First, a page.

The confusing, violent, and cataclysmic events we know today as the Bronze Age Collapse shook the Mediterranean 3200 years ago, which is roughly how long it feels like it’s been since we last had a main series historical Total War game. But much as Ramesses III led Egypt out of this dark era, Creative Assembly’s Sofia studio (which most recently released the semi-mythological A Total War Saga: Troy) brings us Total War: Pharaoh. The mysterious Sea Peoples are coming, and as a variety of competing leaders from the Egyptian, Hittite, and Canaanite cultures, it will be up to us to weather the storm.
While we haven’t gotten to see the campaign map yet, I was able to get a few details on it. We’ll fight over the Nile Valley as far South as Nubia and Kush – modern-day Sudan, basically. Heading North, we’ll get to explore Canaan, the region we usually refer to today as the Levant. Opposite Egypt, across the sea, we’ll also get to battle for Anatolia, the peninsula today which makes up most of modern Turkey.
We won’t be going as far East as Mesopotamia, so don’t expect to be tangling with any Assyrians or Babylonians. But the developers were quick to point out that this is a “full-fledged,” main series Total War game, though, and not a Saga. So we should expect sandbox gameplay and a scope similar to Rome II or Three Kingdoms.
Born To Be Kings
Total War: Pharaoh First Look Images
While the marketing for Pharaoh centers on Egypt, there is no faction called “Egypt” to begin with. Similar to Three Kingdoms and Troy, each faction is organized around a specific historical or semi-historical figure who is in a position to potentially unite their culture under one rule. For the Egyptians, this obviously represents the ambition to become Pharaoh, including the historical winner, Ramesses III. The Hittities in Anatolia have an equivalent office called the Great King. And the Canaanites are kind of stuck in the middle of it all, just trying to survive.
There’s quite a bit more variety than just those three cultures in terms of the available units, too. Egypt, by itself, has four different regions with their own local, “native” units to recruit, in addition to a base roster tied to your starting character which is always available. You have Lower Egypt, Upper Egypt, Nubia and Kush in the far South, and the Western Desert on the outskirts where the most rugged and hardy warriors are available. The Hittites will be able to recruit from other Anatolian people like the Phrygians, and the Canaanites have two subcultures with unique units that represent the more settled city-state dwellers closer to the sea, and the pastoral hill folk of the East.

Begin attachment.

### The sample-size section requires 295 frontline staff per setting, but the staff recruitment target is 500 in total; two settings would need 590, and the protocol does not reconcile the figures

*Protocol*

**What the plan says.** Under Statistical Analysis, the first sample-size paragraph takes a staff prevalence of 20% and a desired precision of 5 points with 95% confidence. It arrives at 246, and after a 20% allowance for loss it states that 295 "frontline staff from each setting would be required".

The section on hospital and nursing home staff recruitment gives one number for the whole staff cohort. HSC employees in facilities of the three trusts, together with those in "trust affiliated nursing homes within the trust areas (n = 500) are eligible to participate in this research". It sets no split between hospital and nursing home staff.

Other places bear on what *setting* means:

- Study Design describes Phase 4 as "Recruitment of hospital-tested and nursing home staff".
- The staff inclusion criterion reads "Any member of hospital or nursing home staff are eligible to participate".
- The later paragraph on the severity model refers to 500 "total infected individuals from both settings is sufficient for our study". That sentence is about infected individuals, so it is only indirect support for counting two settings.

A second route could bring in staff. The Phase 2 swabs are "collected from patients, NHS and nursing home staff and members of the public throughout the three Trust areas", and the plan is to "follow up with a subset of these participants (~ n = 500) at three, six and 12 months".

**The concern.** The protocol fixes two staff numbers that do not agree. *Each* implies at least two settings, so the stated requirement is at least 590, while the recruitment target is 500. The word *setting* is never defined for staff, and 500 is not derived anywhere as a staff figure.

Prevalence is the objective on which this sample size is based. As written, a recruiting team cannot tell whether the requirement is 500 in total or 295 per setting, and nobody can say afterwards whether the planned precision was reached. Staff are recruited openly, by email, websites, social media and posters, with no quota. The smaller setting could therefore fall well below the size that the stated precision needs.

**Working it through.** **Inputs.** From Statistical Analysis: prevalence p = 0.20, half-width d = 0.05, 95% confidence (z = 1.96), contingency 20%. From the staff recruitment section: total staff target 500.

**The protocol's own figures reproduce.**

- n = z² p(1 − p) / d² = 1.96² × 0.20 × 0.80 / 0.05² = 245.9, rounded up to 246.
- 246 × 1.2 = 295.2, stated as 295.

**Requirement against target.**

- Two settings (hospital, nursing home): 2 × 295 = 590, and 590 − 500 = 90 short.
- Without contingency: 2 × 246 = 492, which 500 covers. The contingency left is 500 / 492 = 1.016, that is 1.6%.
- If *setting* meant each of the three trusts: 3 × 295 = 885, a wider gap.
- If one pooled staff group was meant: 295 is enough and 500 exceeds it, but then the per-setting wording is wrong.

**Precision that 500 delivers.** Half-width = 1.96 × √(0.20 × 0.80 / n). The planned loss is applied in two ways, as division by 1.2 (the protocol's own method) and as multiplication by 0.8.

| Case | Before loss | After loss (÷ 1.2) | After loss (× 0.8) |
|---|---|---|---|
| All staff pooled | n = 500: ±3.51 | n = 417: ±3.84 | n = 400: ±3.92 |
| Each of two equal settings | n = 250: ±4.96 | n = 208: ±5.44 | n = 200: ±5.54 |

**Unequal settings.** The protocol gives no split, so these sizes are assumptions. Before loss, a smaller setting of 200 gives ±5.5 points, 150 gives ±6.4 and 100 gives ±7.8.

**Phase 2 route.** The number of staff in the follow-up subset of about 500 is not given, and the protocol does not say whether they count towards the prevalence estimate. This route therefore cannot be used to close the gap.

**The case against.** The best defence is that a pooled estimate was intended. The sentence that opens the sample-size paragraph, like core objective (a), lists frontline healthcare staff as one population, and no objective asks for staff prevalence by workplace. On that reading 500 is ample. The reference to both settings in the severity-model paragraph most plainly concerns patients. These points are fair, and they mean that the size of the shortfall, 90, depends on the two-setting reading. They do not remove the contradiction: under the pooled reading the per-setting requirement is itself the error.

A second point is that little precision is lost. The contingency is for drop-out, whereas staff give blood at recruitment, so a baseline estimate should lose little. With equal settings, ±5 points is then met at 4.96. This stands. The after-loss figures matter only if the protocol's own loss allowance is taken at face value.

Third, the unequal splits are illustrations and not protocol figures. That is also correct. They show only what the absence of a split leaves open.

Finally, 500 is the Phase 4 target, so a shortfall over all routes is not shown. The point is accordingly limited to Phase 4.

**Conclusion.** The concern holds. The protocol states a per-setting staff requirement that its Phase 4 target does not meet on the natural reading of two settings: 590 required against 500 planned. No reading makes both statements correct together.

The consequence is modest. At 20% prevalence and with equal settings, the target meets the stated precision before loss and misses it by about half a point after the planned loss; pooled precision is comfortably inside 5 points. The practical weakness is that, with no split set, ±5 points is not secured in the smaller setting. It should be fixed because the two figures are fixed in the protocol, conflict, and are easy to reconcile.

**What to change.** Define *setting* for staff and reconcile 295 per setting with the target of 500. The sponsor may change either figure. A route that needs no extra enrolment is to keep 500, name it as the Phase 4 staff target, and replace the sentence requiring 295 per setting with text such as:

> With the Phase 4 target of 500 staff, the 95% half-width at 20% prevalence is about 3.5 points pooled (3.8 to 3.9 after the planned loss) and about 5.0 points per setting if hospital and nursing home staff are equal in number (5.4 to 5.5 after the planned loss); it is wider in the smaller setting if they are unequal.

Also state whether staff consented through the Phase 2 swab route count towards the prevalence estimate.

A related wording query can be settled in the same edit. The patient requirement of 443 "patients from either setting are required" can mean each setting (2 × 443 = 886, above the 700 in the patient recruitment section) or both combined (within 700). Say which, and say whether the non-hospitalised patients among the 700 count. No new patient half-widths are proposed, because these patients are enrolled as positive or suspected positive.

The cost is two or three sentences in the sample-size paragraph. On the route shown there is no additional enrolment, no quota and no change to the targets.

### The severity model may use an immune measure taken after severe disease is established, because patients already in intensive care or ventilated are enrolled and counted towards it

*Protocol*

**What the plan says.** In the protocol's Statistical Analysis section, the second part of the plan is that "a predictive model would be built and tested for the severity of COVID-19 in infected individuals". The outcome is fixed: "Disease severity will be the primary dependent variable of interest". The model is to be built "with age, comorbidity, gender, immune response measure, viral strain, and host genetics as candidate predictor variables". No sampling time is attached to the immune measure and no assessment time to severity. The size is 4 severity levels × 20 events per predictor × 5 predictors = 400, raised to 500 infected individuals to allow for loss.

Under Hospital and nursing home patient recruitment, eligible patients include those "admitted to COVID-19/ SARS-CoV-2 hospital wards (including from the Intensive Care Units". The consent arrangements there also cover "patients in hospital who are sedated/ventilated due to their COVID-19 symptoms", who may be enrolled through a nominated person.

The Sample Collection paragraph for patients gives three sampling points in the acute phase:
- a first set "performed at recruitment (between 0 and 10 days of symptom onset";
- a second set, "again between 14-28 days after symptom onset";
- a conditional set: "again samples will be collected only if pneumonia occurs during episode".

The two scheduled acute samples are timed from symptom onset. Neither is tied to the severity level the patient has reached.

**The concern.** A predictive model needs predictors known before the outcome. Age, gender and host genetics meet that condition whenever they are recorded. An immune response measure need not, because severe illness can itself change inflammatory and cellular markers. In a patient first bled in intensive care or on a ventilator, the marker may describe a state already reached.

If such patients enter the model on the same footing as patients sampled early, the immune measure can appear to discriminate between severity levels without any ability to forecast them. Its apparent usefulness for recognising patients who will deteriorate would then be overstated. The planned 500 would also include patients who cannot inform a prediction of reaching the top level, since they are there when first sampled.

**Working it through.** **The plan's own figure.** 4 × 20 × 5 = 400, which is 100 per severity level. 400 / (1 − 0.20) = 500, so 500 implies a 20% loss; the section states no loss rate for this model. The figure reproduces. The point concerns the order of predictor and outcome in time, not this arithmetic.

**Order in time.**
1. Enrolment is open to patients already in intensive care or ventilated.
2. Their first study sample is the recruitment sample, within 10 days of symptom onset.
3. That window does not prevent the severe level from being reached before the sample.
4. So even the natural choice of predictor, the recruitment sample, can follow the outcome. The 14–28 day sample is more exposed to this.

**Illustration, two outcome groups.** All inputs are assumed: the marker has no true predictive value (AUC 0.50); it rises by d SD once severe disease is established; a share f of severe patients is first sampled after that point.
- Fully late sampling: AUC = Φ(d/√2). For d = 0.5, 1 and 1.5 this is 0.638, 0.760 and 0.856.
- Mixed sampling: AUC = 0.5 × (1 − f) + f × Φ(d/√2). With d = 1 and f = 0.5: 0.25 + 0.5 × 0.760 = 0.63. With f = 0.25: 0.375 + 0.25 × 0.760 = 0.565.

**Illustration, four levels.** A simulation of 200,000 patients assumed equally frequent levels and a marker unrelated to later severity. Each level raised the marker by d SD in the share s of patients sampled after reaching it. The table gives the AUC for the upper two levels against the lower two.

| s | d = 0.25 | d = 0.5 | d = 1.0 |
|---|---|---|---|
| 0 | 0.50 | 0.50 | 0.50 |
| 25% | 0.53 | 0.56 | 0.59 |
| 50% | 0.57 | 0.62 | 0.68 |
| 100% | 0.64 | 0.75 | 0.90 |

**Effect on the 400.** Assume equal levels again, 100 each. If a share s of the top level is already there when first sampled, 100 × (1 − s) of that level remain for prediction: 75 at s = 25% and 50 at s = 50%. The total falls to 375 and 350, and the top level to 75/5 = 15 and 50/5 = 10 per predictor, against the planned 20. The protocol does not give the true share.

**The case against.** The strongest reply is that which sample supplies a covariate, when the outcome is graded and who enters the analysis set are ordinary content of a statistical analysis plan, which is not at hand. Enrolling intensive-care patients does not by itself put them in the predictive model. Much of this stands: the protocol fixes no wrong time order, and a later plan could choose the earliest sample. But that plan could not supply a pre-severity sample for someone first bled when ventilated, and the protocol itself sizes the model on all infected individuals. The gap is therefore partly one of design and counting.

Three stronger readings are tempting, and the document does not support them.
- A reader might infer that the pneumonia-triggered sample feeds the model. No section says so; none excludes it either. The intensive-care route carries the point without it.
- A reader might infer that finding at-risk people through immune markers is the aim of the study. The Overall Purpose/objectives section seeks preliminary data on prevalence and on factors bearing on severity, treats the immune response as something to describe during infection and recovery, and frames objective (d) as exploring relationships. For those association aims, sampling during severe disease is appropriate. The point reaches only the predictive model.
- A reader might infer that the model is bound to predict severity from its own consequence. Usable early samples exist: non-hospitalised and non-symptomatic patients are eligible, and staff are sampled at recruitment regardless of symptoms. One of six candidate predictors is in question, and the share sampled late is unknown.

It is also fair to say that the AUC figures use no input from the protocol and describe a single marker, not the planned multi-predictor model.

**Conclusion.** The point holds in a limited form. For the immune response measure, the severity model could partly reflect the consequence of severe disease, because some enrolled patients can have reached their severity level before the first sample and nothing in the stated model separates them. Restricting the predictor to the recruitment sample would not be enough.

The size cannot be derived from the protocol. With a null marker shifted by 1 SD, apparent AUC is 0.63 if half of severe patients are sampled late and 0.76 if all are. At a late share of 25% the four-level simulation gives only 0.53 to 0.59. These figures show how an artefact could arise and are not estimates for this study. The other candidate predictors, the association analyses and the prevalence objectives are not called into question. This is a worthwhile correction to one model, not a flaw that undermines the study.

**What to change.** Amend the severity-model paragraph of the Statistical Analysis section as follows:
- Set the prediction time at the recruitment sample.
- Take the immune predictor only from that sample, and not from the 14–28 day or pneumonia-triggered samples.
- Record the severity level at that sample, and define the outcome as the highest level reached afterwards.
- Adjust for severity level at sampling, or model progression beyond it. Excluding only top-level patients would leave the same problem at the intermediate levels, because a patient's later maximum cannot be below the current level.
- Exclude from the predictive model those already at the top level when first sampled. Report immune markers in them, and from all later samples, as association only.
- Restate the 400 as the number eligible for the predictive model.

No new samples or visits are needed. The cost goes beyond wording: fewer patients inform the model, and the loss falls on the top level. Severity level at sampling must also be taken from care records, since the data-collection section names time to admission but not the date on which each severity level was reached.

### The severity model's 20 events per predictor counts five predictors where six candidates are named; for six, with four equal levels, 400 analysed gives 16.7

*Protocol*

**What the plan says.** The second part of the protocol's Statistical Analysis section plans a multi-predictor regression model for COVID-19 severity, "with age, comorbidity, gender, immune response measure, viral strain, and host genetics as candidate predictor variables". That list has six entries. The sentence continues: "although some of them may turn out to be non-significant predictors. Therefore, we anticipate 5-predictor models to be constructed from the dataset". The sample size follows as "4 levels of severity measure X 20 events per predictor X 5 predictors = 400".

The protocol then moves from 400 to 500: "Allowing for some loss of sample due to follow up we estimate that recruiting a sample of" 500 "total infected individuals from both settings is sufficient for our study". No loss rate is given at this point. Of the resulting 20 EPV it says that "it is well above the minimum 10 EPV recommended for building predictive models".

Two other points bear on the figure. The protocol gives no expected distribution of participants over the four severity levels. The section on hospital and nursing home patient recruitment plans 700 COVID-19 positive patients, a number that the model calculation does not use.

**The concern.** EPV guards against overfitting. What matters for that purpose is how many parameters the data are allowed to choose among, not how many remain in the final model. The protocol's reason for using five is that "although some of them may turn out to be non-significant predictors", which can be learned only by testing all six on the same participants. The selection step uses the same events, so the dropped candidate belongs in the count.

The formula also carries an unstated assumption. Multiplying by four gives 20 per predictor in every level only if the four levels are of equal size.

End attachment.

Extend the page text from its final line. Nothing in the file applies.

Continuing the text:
Wrath of the Gods
As this campaign focuses on the Bronze Age Collapse, the world will grow darker and more dangerous as the turns tick by, partly based on how well you’re doing at holding everything together. One of the main ways this manifests in battle is a dynamic weather system, in which you might start a fight under a baking desert sun only to be caught in a raging downpour moments later. This can change the terrain mid-battle, with large areas of ground turning into mud that slows down chariots and heavy infantry. Likewise, this marshy muck can dry up if the sun grows too brutal.
Each culture is equipped to handle their native lands better than others. Egyptians are typically lightly armored, which makes them nimble and very capable at fighting in extreme heat. The Hittites are much more heavily-clad in bronze, shrugging off the cold and the rain and able to endure quite a bit more damage, but they will be more susceptible to the relentless desert sun.
Terror From the Deep
Then we come to the enigmatic Sea Peoples, who seemingly overran many ancient and powerful cities during this time. We know very few concrete facts about them, so their depiction in Total War: Pharaoh is assembled from fragments of art and written accounts, along with some historical “best guesses,” but their main role is to serve as a major endgame challenge like the Huns in Total War: Attila.
They’re ruthless raiders and obviously quite talented seafarers, visually realized as a multi-ethnic coalition with eclectic combat gear that suggests they have gathered warriors from all over the ancient Mediterranean. Some of their troops are clearly riffs on Total War: Troy’s Mycenaens. They have multiple units with “Aegean” in their names. Others borrow from ancient depictions of Corsican, Sardinian, or Cretan islanders. They won’t be playable at launch, though the DLC roadmap promising multiple “Faction Packs” makes me think that’s likely to change.
War Never Changes
Back on the battle side, the siege AI seems remarkably competent for once, though the city defense I played saw the entire opposing army retreating almost the second their general died despite making it past the walls and still outnumbering us. Total War: Pharaoh is promising more granular customizable difficulty settings for campaign and battles than ever before, though.
Another addition is the ability to damage enemy armor over the course of a melee, with units like clubmen being particularly good at this. We’re still living in an era without battlefield cavalry, like in Troy, so chariots are your fastest and smashiest units. We’re also getting some new “stances” that cut down on micromanagement for infantry a bit, including one where you can tell them to simply advance until they run into the enemy and then attack.
Sea of Sand
From what I’ve gotten my hands on so far, Total War: Pharaoh doesn’t feel like a revolutionary step forward for the series. Not yet, anyway. I really look forward to seeing more of the campaign. This is an era I find especially fascinating, and the fact that we know so little about what actually happened is both a challenge and an opportunity for Creative Assembly. The path ahead lies clear for us to claim the title of Pharaoh this October.